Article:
b) Three autographed copies of my book ‘Should I?’
c) Three autographed copies of my other book ‘How Much?’

To participate:
1. Like this post
2. Tag women who deserve a win of either event ticket or book (tag as many women as you like)
3. Tell us what you’d like her to win and why she deserves the win
4. Make sure your tagged women follow @_craftit and @financialfitbit 

Here are the rules for the giveaway:
— One woman, one win
— Winners will be contacted via DM
— Giveaway closes at the end of this week, Inshallah, on Sunday 12 March
— Only open to people living in Kenya

All the best!

(Swipe right to see the women I’m celebrating.)

#craftit #internationalwomensday
  • My 2022 word of the year was Wholesome. 

Wholesome meant engaging in moderation and in pursuits that didn’t leave me feeling yucky.

An example: there’re weekend nights I’d go out then have too much to drink. On the drive home, I’d tell GB to stop the car every half mile so I could throw up on the side of the road. Then I’d take three working days recovering. 


No more of that nonsense.

Now I have only two doubles of Singleton whiskey and chase it with water. I eat less food and I eat better. I take my supplements. I treat myself to an early bedtime and arise with my body clock, no alarm.

I spend a lot more time hanging with my kids, Muna and Njeeh. 

I buy fewer things. 

I play the piano. 

I created a disciplined routine for my work and take Thursdays off. 

You catch my drift…

Wholesome has become my lifestyle. 

(By the way, I was asked, ‘Where does this word-of-the-year come from, Bett?’ I don’t know about other people but for me, the words present themselves when I’m journaling. My spirit tells me what it needs; I must be still enough to listen and brave enough to obey.)

My word for 2023 is Overdrive.

My two books have unlocked new opportunities for me as a writer and creative. As an urban brand. I’d honestly not foreseen them. 

I know that if I adjust my sails to where the wind is blowing, these opportunities will translate to wealth.

Last Friday, I listed all the work I’m already doing and all the new opportunities – potential and realised – knocking at my door.

I asked myself, ‘What am I taking up here and what am I dropping?’

The response, ‘None – we go into overdrive and smartly pursue them all.’

#craftit #urbanguide
  • Years ago, my best friend said to me, ‘Bett, we’re almost 40 – forget makeup, let’s take care of our skin instead.’

I had to laugh because this was coming from Terry. Terry my Kisii pal, this fine gyal with skin the colour of honey, the only practising SDA in my circle. 

Terry had spent her 20s and early 30s sleek with Arimis. That’s right, the milking jelly with a lactating cow on its logo. 

Arimis addressed all her skin pickles back then. It was her problem fixer. Her Olivia Pope. It’s the one thing that always said, It’s handled.

Now here she was preaching to us about a consistent skincare regimen in the AM and PM.


It wasn’t until Terry shared her selfies on our girls WhatsApp group that I stopped laughing. It wasn’t until we stood next her – and took these selfies – that I reeally stopped laughing: Terry’s skin was youthful and toned, plump. Hydrated. Moistured but not shiny.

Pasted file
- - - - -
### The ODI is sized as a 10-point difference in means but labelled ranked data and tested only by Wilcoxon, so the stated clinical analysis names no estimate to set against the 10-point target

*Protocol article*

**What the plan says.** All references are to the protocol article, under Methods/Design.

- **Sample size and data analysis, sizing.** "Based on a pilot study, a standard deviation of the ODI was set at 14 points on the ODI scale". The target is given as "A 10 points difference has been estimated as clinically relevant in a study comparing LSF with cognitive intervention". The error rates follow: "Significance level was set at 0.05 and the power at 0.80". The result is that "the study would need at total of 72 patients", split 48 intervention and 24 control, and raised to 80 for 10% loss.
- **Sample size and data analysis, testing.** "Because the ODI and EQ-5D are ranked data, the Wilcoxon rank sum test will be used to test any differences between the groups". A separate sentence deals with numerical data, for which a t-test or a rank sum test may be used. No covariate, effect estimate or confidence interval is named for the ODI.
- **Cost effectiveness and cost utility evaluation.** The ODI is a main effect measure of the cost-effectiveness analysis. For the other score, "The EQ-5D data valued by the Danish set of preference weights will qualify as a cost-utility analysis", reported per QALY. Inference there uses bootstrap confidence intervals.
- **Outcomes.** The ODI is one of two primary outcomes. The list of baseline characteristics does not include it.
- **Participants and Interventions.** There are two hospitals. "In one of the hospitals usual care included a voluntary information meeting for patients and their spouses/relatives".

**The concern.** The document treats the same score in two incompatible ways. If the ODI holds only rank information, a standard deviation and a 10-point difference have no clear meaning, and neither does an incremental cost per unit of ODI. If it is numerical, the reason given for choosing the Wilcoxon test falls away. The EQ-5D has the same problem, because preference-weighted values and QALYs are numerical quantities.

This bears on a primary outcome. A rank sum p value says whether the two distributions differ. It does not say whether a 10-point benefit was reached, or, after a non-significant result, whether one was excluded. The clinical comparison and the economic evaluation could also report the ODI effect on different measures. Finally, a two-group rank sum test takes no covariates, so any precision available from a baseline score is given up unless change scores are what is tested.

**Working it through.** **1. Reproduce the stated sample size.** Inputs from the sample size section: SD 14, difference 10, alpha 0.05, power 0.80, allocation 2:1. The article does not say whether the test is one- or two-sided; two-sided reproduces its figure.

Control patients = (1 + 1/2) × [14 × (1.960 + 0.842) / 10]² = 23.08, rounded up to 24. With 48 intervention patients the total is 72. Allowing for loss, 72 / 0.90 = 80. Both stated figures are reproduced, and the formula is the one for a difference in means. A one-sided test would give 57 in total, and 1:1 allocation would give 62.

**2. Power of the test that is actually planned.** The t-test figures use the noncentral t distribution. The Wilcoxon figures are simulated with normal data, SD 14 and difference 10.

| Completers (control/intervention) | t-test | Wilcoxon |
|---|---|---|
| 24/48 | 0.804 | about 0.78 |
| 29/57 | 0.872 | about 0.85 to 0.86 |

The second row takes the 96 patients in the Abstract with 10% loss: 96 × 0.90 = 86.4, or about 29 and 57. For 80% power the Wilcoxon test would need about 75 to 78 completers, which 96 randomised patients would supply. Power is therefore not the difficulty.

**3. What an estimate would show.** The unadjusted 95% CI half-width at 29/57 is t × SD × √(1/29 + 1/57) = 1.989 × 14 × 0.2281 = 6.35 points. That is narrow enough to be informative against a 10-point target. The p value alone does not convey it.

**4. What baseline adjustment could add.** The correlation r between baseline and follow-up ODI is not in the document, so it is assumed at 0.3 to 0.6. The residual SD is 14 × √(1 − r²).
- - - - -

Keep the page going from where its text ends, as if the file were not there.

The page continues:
It looked like it had been kissed by the Greek goddess of radiance. 

So we gathered around her feet and said, ‘Forgive us, master. We are ready now. Teach us everything you know.’

She did. 

Terry and I now spend plenty of time before work and before bed squeezing out little portions of expensive skincare products from expensive tubes, we layer them on our face in a calculated measure.

This serum here is for the circles under my eyes and the fine lines around my mouth.

Turns out I’ve been giving away too much of my face: I’ve been looking too hard, laughing too easily.

I’ll have to spend the next year into my 40s with my eyes half shut and laughing little. I'll have a resting bitch face.

Don’t blame me, blame the retinol.

And age.

#craftit #urbanguide #urbangirl
  • I’m Bett. I’m the author of your favourite books about money. I’m hosting an in-person event in March, Inshallah: This is my personal invite to you.

#craftit #moneymaker #moneyinkenya
  • I am hosting my first money event this March, Inhsallah. It’s the first of quarterly events I have planned for the year. 

(Give me a moment here so I pull myself together long enough to write this. I’m smiling very hard right now, ha-ha, I look like a donkey.)


The event will be in-person. On a Saturday morning, a loose three hours which, I am certain, you’d have burned on some other pursuit you couldn’t account for later. (I’d probably be oiling the hinges of a squeaky door or decluttering my sock drawer.)

My guest host for this edition is Lynet Kyalo. 

Lynet is a personal finance coach under her brand @financialfitbit She also hosts @getyourbagrightpodcast 

Buy your tickets from our Market.

Early bird tickets are discounted until the end of this month.

Limited slots available. 

#craftit #millenialmoney #moneyevent #moneymaker
  • Sometimes I sit down and read my own book. 

Odd, huh?

Reading my own stories is like an out-of-body experience. Or getting introduced to myself again. An outward journey inward.

It’s fascinating.

I also read because I need to improve my writing for my next project.

We call them the Elements of Craft: things like sentence structure and punctuation, word placement, story length etc, they all inform your reading experience.

This is what makes the book easy to read, and has you turning the pages.

Cop your autographed copy and #betteryourmoney 

#craftit #howmuch #millenialmoney #moneymaker